ObamaCare's Individual Mandate: A New Twist on Old Despotism
The U.S. Fourth Circuit Court of Appeals recently dismissed the Commonwealth of Virginia's lawsuit which challenges the constitutionality of ObamaCare's individual insurance mandate. The court dismissed the case, asserting that Virginia does not have standing to bring suit, and did not address the substance of the claim. The mandate challenge will eventually be resolved by the U.S. Supreme Court.
As I was reading an article on the ruling, a statement by Virginia's attorney general, Ken Cuccinelli, stood out:
Obviously, we are disappointed in the ruling. Our disappointment not only stems from the fact that the court ruled against us, but also that the court did not even reach the merits on the key question of Virginia's lawsuit -- whether Congress has a power never before recognized in American history: the power to force one citizen to purchase a good or service from another citizen.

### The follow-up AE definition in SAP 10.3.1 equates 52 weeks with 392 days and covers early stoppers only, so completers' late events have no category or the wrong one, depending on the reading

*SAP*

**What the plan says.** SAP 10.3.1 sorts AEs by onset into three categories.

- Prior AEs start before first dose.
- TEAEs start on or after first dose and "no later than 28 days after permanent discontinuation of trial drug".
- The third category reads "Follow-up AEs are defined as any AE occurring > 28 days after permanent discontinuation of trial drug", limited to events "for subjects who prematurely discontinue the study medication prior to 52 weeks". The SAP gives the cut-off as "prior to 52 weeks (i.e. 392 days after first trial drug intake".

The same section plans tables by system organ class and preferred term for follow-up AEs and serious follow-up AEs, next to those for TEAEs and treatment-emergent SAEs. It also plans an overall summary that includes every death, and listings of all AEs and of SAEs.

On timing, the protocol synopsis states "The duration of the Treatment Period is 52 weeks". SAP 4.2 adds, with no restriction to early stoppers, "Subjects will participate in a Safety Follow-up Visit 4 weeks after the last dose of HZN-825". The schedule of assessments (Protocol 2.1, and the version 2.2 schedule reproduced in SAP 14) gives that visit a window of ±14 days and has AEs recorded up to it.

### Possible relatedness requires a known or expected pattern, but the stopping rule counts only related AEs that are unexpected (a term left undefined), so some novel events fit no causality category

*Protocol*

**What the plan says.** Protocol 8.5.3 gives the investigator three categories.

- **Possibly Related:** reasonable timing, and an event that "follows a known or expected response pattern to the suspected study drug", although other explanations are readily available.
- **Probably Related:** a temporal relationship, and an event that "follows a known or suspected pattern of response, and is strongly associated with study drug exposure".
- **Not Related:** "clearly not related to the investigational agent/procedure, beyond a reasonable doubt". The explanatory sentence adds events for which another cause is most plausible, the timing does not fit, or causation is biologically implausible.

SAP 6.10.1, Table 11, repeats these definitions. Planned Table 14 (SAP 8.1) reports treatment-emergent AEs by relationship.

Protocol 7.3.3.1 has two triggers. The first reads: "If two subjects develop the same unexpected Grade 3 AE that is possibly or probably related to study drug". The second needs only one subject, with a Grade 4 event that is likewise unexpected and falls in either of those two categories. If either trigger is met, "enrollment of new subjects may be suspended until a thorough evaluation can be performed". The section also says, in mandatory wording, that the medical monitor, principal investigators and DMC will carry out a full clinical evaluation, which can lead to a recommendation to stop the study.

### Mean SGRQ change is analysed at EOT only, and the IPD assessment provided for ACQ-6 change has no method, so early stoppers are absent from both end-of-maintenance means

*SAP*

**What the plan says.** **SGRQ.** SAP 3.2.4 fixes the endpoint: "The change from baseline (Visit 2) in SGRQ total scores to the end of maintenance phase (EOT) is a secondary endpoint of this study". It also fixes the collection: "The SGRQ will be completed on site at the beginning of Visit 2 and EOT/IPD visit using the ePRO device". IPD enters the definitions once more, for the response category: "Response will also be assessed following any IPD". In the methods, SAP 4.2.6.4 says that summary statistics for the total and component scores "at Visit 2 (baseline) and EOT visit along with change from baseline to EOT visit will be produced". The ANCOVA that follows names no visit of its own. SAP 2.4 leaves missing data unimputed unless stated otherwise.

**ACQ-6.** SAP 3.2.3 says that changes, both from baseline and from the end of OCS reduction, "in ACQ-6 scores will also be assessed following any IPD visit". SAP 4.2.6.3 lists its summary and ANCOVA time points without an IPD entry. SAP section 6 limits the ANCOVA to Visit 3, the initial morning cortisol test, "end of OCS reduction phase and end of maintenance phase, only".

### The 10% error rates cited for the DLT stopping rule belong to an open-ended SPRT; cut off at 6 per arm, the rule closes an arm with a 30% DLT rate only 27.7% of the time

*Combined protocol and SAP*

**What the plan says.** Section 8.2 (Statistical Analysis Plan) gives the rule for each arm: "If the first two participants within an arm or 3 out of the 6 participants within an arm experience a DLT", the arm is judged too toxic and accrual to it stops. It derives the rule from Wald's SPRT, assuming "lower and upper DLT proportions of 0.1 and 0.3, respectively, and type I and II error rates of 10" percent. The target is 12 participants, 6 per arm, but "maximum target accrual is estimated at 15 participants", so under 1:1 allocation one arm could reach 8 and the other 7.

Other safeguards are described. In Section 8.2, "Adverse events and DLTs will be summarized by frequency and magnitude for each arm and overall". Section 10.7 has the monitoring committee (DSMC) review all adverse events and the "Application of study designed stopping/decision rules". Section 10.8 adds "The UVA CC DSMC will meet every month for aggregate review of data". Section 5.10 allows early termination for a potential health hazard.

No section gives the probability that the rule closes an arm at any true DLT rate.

What caught my attention was Cuccinelli's choice of language when describing the unprecedented power that Congress attempts to wield: "the power to force one citizen to purchase a good or service from another citizen."
We should notice that Cuccinelli does not say that the congressional power never before recognized in American history is the power to force citizens to purchase goods or services.
The attorney general adds the words "from another citizen."